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Old 01-24-2010, 01:37 AM   #1 (permalink)
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Default 4.3 samurai swap

about a month ago my stock sami motor overheated and developed a bad nock. so i decided that instead of rebuilding the 1.3 whitch was gutless anyways, to swap in a 4.3 v6. right now my samurai has spring over axle with 31" boggers, custom shock towers, full external roll cage, rear locker, and transfercase gears.

so far this is what i have for the swap:

-4.3 vortech with wiring harness and computer from 94 s10 truck

-2wd th350 transmission with shorter 6" tail shaft

-1800 rpm stall converter

-radiator from v6 ford ranger


i still need: shifter, fuel pump, stiffer front springs, exhost (dual cherry bombs im thinking ), and more i am sure.

i want to use the stock divorced transfercase and just move it back about 2" and shorten the driveshaft between the transmission and transfer case. Also i will be fabricating the motor mounts and tranny crossmember myself, because i am doing this on a tight budget and dont want to buy a kit. i am fairly good at welding so that shouldnt be too hard. I also want to keep the stock axles for now, although someday i will probably upgrade to dana 44s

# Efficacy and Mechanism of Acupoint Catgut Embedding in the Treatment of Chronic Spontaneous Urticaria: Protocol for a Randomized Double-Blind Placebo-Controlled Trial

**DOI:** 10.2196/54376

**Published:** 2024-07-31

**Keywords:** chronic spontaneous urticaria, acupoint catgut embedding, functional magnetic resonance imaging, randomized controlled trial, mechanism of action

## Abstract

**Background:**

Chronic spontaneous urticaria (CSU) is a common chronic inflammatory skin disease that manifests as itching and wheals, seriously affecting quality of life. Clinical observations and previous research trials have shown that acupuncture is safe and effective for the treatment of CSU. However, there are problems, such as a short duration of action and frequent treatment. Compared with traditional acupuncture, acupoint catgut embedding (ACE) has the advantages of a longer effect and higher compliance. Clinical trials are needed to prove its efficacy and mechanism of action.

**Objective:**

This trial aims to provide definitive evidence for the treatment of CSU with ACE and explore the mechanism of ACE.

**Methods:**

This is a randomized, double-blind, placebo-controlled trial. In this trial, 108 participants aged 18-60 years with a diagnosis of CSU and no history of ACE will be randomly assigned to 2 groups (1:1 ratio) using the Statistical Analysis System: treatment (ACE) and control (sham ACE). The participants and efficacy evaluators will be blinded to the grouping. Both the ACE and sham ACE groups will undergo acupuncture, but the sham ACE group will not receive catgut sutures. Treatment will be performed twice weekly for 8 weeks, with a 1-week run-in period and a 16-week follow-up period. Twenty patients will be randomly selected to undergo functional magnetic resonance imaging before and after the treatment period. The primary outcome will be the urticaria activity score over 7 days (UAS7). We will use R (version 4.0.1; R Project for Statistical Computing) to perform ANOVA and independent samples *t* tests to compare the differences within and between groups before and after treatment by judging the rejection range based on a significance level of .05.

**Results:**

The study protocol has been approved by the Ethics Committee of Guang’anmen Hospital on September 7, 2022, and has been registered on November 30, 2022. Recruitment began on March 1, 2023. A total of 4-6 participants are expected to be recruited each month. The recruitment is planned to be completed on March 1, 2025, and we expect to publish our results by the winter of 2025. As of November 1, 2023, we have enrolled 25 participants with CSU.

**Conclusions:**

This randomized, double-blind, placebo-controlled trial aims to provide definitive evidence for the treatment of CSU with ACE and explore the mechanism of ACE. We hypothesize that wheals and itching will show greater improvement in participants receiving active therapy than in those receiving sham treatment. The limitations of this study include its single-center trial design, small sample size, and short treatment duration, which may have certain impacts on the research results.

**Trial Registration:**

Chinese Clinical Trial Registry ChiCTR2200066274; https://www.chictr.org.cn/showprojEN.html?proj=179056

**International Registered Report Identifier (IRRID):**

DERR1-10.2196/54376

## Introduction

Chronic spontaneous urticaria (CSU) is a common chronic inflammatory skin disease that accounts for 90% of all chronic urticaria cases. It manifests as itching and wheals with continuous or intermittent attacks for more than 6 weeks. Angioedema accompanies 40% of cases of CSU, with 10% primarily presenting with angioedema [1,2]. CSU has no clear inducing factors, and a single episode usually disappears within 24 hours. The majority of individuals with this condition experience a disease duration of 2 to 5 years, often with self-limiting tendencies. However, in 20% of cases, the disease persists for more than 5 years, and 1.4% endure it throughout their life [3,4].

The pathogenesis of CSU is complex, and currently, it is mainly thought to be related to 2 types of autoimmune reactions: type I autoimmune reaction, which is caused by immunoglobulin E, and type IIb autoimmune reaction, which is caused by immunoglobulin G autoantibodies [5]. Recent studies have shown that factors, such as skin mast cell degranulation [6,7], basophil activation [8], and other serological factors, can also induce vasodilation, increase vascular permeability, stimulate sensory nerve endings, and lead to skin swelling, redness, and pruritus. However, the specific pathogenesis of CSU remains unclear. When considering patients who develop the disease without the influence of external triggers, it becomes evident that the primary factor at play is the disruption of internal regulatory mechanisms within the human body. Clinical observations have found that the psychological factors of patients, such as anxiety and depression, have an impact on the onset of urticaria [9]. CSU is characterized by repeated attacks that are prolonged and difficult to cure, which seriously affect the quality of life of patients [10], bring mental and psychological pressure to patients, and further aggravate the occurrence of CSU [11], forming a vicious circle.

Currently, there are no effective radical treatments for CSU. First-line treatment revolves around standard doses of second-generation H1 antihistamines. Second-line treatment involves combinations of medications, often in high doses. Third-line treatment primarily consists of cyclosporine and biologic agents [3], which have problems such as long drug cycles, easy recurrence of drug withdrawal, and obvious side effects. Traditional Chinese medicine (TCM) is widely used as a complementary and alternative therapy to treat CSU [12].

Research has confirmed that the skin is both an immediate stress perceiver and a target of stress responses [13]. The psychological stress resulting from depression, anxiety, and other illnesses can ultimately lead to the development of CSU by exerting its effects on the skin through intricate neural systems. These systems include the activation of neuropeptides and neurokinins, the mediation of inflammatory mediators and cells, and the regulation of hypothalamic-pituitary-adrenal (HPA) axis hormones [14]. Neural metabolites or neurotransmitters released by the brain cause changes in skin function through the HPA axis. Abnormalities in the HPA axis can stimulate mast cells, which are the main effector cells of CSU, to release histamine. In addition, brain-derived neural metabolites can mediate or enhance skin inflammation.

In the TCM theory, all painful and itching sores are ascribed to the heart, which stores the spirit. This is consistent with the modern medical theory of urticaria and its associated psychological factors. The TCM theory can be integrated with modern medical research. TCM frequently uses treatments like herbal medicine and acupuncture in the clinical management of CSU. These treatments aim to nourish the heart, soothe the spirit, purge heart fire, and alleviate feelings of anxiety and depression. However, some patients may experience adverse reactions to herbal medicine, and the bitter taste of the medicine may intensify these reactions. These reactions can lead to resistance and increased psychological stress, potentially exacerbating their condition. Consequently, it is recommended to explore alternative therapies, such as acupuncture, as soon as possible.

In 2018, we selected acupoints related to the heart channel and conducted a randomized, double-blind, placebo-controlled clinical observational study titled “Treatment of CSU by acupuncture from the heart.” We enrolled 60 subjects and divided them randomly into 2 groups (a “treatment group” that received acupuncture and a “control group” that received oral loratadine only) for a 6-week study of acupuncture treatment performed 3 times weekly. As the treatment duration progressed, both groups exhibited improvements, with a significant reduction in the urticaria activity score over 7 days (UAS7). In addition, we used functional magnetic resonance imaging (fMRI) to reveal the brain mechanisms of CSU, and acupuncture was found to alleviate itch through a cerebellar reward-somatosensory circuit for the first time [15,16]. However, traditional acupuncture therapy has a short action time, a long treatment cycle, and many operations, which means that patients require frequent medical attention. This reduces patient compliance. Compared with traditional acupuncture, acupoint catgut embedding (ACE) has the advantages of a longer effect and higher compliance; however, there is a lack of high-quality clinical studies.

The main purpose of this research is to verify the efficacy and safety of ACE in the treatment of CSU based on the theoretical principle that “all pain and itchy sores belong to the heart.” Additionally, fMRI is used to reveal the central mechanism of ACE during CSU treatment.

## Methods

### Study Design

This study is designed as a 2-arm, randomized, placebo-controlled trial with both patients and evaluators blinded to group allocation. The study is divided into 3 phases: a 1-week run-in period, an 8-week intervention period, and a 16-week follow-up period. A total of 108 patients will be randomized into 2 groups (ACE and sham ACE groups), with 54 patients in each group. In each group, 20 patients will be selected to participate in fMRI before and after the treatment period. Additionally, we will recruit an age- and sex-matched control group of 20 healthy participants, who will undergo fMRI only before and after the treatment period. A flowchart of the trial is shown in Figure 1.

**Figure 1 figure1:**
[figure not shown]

questions: has anyone done this swap without the kit? has anyone done the swap and kept the stock transfer case? and where can i find a full wiring diagram for a 1994 s10? (so i can use the wiring harness)

ill try to keep people posted when i start the swap, and any info from anyone who has done this would be greatly appreciated
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Old 01-24-2010, 11:43 AM   #2 (permalink)
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Your extra load is all going to be on the transmission and transfer case so I'd get a T-case buckt to reinforce the case and give it additional frame mounts and support. If you'r keeping the tires down to a 31 then you might be able to run the stock axels if you baby it. If you upgrade to larger tires then you'll have too much load on the stock axels and driveshafts and things will start to grenade on you. If you plan on doing any hauling, off roading, or dumping the clutch and trying to drag it, you'll start bending drive train parts with even a small stock size tire. The suzuki SJ is a lightweight 4x4 and not designed to need or handle the power of a V6 engine. I wouldn't recommend going beyond the 2.0L 4cyl DOHC engine upgrade without doing a major drivetrain replacement. The 2.0 is over 2x the samurai's stock power.